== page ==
As with any wild plant foraging, avoid gathering from roadsides, as the plants growing there are cleansing the air and soil of toxins, particularly lead from vehicle emissions. These toxins are stored in the plant material, and can make us sick if consumed. Try to find large meadows or fields to harvest from, or even your own backyard! Most parks aren’t sprayed with pesticides or herbicides, but it is worthwhile to check to see if there are bylaws in your area that prevent spraying in public spaces. Regional trails are also a great place to harvest wild plants. Dandelion is such a prolific reproducer that we can harvest everything in an area, and within a month new plants will be popping up, as the seeds travel rather far on the wind.

dandelion variant age

Preparing Dandelion medicines:

Harvesting the flowers in the spring, they can be used for many different remedies. Tinctures are always best when prepared from fresh plant material. To make a dandelion tincture, dig up as many dandelions as required to fill your vessel (mason jars are perfect for this task). Take the whole plant, leaves, flowers and roots, and bring them home to be washed. Thoroughly scrub the roots, setting the leaves aside for eating in salad or cooking like spinach. Place the roots and flowers into your jar, packing loosely to fill the jar to the top. Cover completely with a strong alcohol, preferably 80 proof or higher. Allow to sit, tightly covered, for 6 weeks, in a sunny window. Strain into a bottle with a dropper, and take 10-15 drops 3 times daily, in about an ounce of water or juice, to cleanse the liver and kidneys.

To make an infusion (tisane or ‘tea’):

Gather your dandelions, wash thoroughly and dry them on cheescloth drying racks (or old window screens) in a cool, dark place. After about 2 weeks, they should be completely dry. The roots should snap easily, and the core of the root will be white in appearance, NOT grey. Store in paper bags, or a glass mason jar with cloth or paper covering the top. (This is to allow the herbs to ‘breathe’, and regulate the moisture level.) Avoid keeping herbs in an airtight container, as they won’t last as long. To prepare an infusion, measure out 1/2 oz. (by weight) of roots and flowers, and place into a jar. Cover with boiling water,sweeten if desired, place a lid on the jar, and allow to steep for at least 2 hours. Drink this infusion within 48 hours, and keep refrigerated, as it will spoil quickly if left out once the jar has been opened.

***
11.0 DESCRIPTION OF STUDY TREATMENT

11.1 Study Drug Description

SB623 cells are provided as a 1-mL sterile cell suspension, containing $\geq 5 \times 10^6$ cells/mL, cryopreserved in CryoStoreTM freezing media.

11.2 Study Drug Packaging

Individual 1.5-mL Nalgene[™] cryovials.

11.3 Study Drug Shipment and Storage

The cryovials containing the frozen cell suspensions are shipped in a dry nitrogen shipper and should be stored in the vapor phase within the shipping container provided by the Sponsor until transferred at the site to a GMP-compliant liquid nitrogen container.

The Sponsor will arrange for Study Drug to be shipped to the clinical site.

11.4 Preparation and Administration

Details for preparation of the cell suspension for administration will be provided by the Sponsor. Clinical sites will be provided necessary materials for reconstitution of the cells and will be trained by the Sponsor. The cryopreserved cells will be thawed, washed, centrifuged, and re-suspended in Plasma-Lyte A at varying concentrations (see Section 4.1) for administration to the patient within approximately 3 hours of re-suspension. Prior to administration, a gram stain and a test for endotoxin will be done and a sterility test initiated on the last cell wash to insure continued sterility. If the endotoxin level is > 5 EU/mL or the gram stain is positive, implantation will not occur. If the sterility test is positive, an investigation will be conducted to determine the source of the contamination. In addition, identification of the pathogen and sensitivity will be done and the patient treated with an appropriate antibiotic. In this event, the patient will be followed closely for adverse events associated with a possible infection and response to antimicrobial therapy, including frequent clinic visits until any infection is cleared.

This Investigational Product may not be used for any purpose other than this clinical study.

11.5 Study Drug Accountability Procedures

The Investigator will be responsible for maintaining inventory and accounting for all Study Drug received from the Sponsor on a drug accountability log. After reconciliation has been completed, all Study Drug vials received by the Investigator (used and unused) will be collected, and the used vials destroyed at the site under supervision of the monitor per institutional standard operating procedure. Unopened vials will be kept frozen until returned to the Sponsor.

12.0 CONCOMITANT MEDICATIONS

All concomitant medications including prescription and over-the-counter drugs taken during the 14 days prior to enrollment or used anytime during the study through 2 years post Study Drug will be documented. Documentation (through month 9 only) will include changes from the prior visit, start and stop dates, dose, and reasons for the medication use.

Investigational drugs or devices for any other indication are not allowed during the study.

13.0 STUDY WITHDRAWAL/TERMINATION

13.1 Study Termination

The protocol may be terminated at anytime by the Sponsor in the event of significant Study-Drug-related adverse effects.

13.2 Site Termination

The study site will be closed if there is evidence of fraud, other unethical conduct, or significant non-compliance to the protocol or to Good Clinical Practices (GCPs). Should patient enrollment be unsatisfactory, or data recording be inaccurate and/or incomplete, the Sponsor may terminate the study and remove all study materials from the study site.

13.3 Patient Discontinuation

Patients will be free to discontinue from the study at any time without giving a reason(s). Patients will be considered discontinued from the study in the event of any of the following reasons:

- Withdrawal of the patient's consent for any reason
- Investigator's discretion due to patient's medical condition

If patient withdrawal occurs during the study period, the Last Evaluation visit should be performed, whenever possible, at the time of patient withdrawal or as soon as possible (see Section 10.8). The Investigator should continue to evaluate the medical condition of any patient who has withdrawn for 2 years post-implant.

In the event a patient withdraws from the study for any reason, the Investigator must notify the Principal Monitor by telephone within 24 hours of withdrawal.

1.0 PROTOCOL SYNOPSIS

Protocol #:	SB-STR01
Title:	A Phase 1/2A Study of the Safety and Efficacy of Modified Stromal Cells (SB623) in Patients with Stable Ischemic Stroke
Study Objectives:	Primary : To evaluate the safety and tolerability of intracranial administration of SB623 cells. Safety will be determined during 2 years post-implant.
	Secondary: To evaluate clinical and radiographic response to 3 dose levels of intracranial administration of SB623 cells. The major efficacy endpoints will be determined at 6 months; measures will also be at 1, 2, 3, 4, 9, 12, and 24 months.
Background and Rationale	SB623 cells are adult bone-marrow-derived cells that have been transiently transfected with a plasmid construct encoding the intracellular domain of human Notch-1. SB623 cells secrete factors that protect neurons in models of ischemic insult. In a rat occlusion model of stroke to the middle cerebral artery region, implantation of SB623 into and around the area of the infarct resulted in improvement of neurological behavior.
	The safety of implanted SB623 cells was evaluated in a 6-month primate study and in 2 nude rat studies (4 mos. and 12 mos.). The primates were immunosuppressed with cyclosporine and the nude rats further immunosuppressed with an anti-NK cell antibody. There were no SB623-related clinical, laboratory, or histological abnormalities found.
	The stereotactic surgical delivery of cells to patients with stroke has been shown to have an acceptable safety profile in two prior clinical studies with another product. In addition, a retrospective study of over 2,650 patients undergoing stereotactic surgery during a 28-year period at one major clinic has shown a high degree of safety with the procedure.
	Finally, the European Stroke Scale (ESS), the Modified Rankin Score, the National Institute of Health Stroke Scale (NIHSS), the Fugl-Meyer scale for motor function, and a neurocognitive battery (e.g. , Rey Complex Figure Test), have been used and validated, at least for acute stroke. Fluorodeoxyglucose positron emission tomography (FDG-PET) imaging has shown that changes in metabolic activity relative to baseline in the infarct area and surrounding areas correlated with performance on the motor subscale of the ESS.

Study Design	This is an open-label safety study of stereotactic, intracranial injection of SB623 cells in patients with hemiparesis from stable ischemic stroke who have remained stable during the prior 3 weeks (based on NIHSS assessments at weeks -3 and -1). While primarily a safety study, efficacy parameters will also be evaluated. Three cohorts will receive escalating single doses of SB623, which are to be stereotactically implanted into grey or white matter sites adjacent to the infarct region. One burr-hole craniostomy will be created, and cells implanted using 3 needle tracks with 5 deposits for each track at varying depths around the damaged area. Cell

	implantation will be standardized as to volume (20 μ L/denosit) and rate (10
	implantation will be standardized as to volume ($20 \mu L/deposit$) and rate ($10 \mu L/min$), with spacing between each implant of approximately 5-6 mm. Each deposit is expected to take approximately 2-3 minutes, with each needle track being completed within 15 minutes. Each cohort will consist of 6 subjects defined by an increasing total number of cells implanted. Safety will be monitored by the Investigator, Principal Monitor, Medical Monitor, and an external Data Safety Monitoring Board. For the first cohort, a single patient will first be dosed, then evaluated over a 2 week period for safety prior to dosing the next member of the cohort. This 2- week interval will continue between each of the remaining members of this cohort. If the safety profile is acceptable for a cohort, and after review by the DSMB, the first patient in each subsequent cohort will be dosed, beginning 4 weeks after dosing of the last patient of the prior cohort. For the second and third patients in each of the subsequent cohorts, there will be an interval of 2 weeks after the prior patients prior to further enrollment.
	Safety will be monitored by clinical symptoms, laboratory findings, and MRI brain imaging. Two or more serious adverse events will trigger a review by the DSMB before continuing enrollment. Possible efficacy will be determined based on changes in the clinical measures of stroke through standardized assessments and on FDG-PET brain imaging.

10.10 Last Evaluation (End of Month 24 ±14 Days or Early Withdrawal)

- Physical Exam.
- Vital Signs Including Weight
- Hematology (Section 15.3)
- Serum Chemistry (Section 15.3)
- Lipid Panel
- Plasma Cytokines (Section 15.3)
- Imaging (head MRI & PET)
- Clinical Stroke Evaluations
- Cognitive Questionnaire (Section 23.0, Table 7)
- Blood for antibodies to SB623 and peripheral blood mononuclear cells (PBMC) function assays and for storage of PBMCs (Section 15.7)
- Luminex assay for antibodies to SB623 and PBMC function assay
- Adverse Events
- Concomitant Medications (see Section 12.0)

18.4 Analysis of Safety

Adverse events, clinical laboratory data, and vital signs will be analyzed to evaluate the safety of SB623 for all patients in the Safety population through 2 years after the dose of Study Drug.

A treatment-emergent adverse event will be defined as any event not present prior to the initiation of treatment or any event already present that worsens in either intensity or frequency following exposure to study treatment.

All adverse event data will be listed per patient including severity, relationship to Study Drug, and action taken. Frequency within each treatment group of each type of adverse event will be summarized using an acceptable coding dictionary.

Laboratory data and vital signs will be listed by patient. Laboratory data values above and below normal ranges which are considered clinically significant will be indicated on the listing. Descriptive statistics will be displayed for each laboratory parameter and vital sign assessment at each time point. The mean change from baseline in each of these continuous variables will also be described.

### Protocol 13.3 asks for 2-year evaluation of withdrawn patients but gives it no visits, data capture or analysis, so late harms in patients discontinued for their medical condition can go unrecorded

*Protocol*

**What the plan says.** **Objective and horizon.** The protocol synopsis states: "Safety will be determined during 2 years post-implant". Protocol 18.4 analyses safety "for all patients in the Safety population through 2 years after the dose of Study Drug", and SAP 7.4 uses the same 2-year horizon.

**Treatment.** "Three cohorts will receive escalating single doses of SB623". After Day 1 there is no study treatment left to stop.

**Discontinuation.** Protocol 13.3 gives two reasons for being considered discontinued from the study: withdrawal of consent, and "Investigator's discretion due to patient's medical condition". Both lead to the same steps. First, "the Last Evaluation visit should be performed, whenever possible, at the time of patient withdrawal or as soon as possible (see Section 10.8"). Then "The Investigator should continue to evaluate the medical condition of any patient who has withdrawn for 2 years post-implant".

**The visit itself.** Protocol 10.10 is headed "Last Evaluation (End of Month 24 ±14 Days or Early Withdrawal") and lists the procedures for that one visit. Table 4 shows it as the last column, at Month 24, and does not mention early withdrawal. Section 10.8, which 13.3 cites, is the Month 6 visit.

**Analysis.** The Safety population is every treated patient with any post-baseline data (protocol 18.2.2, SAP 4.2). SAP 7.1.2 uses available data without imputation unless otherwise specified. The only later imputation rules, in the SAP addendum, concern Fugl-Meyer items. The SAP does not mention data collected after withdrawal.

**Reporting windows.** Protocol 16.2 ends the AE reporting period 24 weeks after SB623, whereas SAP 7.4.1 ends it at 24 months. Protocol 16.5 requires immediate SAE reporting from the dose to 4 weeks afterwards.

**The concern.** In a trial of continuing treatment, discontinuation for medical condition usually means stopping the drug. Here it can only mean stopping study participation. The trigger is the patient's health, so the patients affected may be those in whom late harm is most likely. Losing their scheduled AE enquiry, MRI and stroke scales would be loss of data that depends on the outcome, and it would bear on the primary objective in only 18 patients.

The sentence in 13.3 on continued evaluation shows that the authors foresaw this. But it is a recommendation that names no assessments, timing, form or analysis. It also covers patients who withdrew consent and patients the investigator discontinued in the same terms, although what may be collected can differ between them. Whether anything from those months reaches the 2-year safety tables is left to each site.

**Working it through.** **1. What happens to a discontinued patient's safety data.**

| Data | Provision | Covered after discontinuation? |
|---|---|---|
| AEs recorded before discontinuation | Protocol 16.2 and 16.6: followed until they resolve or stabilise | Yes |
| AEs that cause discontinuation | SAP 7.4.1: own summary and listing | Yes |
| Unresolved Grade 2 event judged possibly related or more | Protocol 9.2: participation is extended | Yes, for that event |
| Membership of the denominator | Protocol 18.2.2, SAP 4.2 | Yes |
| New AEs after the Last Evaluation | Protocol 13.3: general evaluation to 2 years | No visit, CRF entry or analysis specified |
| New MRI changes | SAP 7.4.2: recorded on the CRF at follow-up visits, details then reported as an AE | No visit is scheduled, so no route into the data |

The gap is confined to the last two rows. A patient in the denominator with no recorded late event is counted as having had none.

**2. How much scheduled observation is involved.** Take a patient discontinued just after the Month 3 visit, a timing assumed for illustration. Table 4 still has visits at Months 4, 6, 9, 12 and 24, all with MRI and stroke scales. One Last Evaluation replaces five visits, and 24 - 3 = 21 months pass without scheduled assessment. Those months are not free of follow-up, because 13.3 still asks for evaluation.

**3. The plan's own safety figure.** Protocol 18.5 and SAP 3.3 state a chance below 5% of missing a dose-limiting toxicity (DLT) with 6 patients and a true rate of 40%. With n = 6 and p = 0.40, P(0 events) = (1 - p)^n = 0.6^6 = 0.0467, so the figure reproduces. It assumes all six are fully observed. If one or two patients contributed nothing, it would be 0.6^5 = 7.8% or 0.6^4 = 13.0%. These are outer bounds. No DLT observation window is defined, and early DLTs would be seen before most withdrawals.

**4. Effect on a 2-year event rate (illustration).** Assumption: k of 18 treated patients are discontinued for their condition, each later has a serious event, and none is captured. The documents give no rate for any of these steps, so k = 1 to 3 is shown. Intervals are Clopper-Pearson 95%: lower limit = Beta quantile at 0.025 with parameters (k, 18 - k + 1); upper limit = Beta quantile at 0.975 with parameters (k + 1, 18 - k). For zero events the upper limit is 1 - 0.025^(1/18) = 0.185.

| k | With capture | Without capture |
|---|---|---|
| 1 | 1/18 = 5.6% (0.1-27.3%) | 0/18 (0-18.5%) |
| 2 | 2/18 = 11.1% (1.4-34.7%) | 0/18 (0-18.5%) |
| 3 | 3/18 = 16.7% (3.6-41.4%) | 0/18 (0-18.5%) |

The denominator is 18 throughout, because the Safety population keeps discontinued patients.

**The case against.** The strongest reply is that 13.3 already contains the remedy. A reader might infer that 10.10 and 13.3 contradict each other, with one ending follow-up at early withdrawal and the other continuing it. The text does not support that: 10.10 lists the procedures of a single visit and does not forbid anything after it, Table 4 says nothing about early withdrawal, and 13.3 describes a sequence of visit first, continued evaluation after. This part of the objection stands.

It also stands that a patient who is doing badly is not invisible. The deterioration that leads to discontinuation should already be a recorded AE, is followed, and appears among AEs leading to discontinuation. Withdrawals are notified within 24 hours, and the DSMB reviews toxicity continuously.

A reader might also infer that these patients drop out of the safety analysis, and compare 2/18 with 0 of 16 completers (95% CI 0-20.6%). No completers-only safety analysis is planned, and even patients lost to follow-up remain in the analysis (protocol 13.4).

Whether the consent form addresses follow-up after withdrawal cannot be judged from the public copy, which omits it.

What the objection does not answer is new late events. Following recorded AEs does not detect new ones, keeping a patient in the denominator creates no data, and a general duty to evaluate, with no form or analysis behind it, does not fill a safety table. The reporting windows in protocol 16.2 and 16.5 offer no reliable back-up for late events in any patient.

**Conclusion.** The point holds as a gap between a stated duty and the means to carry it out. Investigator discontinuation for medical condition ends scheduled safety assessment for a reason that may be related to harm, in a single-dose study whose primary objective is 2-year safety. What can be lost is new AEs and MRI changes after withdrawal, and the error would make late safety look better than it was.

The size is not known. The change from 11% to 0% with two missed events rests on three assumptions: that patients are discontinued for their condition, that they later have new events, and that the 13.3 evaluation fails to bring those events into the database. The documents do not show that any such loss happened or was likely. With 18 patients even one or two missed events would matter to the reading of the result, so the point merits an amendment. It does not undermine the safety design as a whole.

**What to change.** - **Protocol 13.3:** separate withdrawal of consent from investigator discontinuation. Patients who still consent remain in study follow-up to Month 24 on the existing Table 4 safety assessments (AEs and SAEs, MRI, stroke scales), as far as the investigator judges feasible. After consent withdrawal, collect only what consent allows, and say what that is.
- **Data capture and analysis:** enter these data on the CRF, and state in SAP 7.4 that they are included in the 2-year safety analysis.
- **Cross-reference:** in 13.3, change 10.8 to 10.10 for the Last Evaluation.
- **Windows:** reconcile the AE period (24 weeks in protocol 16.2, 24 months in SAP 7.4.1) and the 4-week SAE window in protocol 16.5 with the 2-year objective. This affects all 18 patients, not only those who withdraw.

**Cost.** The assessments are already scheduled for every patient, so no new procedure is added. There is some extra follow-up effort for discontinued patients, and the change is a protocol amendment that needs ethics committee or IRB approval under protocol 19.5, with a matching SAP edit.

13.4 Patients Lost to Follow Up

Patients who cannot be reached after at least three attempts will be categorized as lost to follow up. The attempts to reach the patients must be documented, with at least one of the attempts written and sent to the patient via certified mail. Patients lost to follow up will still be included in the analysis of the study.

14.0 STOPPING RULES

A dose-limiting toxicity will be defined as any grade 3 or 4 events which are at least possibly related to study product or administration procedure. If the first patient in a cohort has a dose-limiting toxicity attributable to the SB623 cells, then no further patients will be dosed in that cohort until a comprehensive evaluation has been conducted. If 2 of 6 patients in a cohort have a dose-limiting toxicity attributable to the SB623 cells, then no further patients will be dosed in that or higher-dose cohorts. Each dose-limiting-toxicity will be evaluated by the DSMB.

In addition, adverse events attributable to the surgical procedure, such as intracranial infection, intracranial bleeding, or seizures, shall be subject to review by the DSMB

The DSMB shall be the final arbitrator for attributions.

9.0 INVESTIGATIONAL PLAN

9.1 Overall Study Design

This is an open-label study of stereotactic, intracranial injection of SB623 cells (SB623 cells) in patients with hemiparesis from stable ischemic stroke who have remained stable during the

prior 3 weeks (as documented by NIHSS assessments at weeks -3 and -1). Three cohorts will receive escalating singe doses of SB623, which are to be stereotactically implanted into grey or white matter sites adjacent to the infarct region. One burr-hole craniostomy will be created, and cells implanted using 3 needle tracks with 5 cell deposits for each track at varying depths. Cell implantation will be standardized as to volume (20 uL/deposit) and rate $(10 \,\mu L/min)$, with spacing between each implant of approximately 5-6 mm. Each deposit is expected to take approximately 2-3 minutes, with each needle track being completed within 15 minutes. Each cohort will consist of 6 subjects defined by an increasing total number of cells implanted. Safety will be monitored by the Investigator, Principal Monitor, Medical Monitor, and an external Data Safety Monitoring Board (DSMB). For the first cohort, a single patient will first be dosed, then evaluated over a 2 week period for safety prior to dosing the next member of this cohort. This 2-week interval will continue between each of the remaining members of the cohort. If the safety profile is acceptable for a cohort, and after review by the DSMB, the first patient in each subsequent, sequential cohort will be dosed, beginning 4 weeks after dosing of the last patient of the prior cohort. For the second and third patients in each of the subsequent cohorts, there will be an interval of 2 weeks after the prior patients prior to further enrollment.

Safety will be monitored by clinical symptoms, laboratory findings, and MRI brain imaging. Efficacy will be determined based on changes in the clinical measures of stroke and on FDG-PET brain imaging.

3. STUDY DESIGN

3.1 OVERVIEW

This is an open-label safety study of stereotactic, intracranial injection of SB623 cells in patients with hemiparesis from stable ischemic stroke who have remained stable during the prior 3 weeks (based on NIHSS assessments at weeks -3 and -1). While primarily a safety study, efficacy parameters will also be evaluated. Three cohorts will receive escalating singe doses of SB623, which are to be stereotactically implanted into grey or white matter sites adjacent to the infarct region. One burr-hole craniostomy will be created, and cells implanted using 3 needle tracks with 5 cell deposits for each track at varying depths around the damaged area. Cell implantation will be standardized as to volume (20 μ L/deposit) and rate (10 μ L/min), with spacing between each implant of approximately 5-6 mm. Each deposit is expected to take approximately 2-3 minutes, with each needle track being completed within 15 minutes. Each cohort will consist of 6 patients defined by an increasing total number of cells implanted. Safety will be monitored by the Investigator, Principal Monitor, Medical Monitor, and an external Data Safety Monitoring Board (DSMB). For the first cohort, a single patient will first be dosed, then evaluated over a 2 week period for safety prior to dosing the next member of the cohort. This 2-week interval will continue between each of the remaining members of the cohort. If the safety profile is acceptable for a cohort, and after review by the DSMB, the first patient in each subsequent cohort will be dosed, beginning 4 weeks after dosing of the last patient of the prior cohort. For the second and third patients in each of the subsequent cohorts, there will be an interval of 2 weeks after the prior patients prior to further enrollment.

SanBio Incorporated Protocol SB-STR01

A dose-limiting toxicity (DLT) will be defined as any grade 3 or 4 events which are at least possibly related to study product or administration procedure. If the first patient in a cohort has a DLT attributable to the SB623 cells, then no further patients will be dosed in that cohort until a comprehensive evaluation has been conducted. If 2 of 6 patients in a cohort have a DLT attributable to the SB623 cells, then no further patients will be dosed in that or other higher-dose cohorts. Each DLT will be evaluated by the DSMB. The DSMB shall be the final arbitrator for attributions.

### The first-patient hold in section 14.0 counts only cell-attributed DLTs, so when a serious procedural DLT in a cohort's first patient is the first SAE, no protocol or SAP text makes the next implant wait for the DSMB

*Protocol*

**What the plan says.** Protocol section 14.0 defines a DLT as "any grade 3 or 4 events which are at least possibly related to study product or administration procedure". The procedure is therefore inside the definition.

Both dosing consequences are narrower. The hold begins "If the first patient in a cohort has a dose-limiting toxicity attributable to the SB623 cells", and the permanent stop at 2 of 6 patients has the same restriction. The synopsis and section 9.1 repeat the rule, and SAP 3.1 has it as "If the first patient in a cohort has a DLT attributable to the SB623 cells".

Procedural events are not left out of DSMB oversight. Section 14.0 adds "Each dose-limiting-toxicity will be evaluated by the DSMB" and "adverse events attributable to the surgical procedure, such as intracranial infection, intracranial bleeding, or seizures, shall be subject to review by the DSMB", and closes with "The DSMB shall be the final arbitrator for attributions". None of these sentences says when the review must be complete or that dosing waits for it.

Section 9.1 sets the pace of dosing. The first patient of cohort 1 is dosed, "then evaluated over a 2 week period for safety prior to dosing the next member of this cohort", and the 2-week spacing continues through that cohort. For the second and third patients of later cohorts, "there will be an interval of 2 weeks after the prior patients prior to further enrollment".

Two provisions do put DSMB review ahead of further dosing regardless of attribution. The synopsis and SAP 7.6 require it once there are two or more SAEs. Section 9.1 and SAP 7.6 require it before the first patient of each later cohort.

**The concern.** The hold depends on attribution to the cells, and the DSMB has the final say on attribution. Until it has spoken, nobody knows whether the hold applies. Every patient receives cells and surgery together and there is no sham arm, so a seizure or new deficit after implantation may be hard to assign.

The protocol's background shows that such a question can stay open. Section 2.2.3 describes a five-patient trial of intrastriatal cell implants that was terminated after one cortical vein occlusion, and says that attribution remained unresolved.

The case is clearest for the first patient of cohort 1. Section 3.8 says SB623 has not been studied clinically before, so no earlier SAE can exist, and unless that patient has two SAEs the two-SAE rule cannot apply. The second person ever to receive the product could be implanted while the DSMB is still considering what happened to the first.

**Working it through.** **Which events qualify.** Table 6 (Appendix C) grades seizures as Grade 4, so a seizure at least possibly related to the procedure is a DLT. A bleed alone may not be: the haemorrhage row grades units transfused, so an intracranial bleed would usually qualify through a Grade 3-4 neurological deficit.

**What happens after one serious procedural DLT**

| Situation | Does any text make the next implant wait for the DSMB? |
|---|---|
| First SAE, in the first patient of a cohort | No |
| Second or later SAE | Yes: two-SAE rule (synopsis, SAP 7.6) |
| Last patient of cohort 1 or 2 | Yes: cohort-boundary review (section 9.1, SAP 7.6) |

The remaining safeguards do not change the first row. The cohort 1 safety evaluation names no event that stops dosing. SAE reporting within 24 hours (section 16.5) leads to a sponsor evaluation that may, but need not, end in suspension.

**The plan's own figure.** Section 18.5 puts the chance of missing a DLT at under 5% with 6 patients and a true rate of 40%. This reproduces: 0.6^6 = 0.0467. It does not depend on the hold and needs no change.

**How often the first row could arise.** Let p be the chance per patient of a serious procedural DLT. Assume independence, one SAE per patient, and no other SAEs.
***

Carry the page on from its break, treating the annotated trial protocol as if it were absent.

Dandelion Honey

Gathering the flowers once they are fully opened in April, we can fill a jar with the blossoms and cover with honey. After 48 hours (at the earliest, 6 weeks is ideal, allowing the full extraction of constituents), this honey can be taken by the tablespoon, eaten as-is, or added to teas or infusions. As an herbed honey, Dandelion still acts as a supportive tonic to the liver and kidneys, soothing digestive upsets, and encouraging the cleansing of these systems.  A very tasty way to get your dandelion.


DANDELION BLOSSOMS PRODUCE A LARGE AMOUNT OF POLLEN! Those with pollen allergies should avoid using dandelion blossoms medicinally. When I lived with my sister, we made dandelion fritters, and she, having a pollen allergy, had an anaphylactic reaction after eating only a few battered blossoms. So, PLEASE USE CAUTION when consuming Dandelion. If you are allergic to pollen, use only the roots and leaves of the plant.